Some Thoughts on Spiritual Experiences and Non-Ordinary States of Consciousness

The mystics of the world have known it for millennia: ordinary consensus reality is not all there is.

Whether they meditated their way to a spiritual opening or selflessly devoted their lives to the service of this one thing that’s bigger than themselves. Whether they stumbled across it haphazardly or deliberately set out in search for it.

Whether they subsequently taught their techniques to others or chose to keep their experiences private, their lives were enriched to the point that ordinary, day-to-day worries were rendered irrelevant as a (renewed) connection was made to the mysteries surrounding our existence, leading to states of expansive joy, love and general well-being. 

I’m hardly the first person to point out the similarities between these accounts of mystical experiences and those of the psychedelic counter-culture that keeps going strong, even in the face of strict legislation forbidding the use of psychedelic substances.

  • Both speak of unitive experiences, where oneness with “the universe”, “god” or nature is experienced first-hand.
  • Both report transcendence of normal space and time.
  • Both emphasize the symbolic death of the ego and a rebirth as an integral part of some cosmic continuum.
  • Both insist that it is impossible to accurately describe the experience itself, as language does not appear to suffice.
  • Both describe that knowledge was imparted about higher order phenomena, such as the nature of time, space or reality itself, and that it somehow seems more real than their everyday waking reality.
  • Both talk about how good the experience felt, and sometimes still feels, with feelings of peace and joy pervading the entire person.

And as for the results of such an experience for an individual’s life, they too line up beautifully.

  • Most people talk about the need to take the time to properly integrate their experience.
  • Having done so, they report permanently changed attitudes towards themselves and others.
  • Many people count the experience among the most important of their lives.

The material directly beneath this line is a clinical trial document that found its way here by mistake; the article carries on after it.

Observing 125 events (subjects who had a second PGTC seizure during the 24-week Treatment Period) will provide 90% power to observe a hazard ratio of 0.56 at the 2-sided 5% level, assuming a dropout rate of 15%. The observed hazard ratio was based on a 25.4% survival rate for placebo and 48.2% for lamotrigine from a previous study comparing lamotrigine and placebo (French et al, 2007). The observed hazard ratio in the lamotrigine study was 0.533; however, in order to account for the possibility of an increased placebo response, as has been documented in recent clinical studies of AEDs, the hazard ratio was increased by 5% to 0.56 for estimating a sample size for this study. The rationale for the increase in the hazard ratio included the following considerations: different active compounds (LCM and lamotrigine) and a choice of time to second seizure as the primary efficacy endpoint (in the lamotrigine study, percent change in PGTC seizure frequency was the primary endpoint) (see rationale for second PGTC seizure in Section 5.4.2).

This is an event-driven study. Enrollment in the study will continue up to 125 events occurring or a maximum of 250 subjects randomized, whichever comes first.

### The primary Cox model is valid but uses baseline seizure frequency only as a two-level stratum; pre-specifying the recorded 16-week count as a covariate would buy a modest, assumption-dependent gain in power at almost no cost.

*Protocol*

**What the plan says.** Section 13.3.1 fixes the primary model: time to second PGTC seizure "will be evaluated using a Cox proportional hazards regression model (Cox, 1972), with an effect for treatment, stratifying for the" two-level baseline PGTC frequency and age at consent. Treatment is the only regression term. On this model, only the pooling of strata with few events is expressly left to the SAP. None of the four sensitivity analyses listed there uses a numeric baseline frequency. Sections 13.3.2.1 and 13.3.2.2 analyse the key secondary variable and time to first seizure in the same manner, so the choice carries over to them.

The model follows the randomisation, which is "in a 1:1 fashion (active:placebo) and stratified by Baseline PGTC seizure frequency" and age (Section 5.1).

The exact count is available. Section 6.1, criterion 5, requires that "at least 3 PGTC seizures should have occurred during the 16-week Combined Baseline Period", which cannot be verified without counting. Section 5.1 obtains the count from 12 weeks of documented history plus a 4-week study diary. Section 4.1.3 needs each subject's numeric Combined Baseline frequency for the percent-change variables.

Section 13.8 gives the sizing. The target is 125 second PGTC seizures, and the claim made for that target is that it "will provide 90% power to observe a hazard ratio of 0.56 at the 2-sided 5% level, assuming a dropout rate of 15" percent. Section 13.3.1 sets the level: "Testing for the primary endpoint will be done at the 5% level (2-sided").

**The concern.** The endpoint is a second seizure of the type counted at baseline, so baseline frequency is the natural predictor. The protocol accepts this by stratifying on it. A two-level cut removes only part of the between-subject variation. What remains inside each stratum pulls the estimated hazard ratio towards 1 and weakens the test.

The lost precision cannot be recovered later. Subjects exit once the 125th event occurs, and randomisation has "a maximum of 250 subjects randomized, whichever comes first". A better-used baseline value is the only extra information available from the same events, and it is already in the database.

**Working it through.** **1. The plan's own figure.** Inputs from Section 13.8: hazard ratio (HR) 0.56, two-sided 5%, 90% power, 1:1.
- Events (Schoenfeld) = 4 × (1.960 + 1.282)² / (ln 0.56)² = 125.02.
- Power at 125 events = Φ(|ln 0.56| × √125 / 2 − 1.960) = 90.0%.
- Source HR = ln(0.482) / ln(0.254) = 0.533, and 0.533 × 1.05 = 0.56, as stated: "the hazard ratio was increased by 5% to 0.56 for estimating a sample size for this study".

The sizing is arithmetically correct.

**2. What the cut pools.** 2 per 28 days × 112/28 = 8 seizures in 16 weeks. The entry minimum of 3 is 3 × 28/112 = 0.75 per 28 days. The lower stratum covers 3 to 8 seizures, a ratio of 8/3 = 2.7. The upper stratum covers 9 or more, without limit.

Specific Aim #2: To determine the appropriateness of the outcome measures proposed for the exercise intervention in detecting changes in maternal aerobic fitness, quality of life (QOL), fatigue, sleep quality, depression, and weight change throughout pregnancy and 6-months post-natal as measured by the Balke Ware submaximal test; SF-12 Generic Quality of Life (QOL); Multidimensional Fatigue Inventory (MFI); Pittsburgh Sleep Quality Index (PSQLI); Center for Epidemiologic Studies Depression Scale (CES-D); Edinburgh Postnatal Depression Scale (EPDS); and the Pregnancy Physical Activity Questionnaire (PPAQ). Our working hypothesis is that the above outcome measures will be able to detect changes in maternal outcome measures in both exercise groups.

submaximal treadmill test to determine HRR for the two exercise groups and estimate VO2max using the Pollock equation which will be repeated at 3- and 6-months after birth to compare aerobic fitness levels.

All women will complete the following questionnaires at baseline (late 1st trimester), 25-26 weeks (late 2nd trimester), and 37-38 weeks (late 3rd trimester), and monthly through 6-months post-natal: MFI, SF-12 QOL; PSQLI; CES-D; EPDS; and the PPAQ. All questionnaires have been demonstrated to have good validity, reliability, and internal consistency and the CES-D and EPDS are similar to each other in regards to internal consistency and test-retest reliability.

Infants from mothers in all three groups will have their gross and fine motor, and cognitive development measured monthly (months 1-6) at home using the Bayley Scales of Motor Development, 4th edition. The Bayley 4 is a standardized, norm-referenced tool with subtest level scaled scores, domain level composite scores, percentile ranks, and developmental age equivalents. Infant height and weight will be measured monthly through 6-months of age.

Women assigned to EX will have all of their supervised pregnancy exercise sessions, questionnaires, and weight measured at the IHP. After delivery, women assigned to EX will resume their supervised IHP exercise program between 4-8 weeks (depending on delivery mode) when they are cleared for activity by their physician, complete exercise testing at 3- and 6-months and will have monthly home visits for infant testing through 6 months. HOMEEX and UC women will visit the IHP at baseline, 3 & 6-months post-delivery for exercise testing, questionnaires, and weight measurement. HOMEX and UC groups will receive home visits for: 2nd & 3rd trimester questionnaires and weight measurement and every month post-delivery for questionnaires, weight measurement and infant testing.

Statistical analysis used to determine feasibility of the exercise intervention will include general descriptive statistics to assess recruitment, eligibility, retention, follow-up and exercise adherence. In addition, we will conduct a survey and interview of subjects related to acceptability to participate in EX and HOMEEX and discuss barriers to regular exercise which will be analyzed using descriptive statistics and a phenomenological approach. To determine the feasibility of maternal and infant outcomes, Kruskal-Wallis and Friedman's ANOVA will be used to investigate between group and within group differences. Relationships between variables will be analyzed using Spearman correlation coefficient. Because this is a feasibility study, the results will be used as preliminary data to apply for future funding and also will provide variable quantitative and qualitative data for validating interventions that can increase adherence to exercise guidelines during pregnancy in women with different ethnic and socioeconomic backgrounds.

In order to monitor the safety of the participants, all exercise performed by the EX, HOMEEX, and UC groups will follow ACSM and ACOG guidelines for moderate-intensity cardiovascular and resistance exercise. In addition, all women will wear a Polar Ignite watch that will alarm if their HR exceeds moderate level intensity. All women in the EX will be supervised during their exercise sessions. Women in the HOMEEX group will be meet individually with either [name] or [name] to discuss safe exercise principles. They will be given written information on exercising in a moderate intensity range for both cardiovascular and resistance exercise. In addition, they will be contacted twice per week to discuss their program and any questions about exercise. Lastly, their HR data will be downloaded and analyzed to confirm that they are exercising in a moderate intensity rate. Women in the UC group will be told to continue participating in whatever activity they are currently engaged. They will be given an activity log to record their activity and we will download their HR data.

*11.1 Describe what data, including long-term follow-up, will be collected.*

• There frequently is an increased sense of belonging, of being at peace with themselves and their place in the universe.
  • Losing the fear of death is also frequently reported, as is an increased sense of awe, gratitude and acceptance.

So, all these effects can be obtained in roughly three ways: spontaneously, through some spiritual practice or through the administration of a psychoactive substance.

If this is true, which I believe to be the case, this has important implications for a number of human endeavours.

The Relevance of the Availability of Mystical States for Current-Day Religion

For what is religion without the (borrowed) experience of God? Most religions have been founded by mystics, claiming direct communion of some kind with the divine. This communion is then taken to be a divine blessing, giving them (and their properly solemn replacements) carte blanche to legislate almost anything pertaining to the world of man. It’s the ultimate “because I said so”.

But what if spiritual experiences are far more accessible than we normally think? What if everyone can experience this direct communion with the divine, right here right now, through the administration of some substance? What if our minds are just naturally capable of such experiences?

Why then would we – why would anyone – follow second-hand ethics and by-laws dreamt up by dour men in flowing robes? Why would anyone feel the need to follow any rules that do not spring from their own gnosis of the true nature of god, the universe or nature?

And why wouldn’t religious people welcome the chance to experience their godhead head-on? Why would religious authorities condemn the very experience that founded their religions?

The Lessons of the Availability of Mystical States for the Treatment of Mental Illness

And what of psychotics? Sometimes, something goes wrong on the way to a spiritual experience. The three above-mentioned ways in which to obtain a mystical experience can indeed backfire. Earnest spiritual seeking can on occasion land a person in the Dark Night of the Soul, a term coined by 16th century Catholic mystic St John of the Cross. And, of course, trips can go “bad”, sometimes even leading to a psychotic-light condition called Hallucinogen Persisting Perception Disorder.

Why couldn’t spontaneous mystical experiences end up in the same sort of territory?

We might view a psychotic person’s suffering as an inchoate spiritual opening that needs only to be properly canalized. Just as one can suffer from spiritual sickness on the spiritual path – or indeed experience a bad trip – could a psychosis not simply be a spontaneous spiritual emergence in need of a course correction?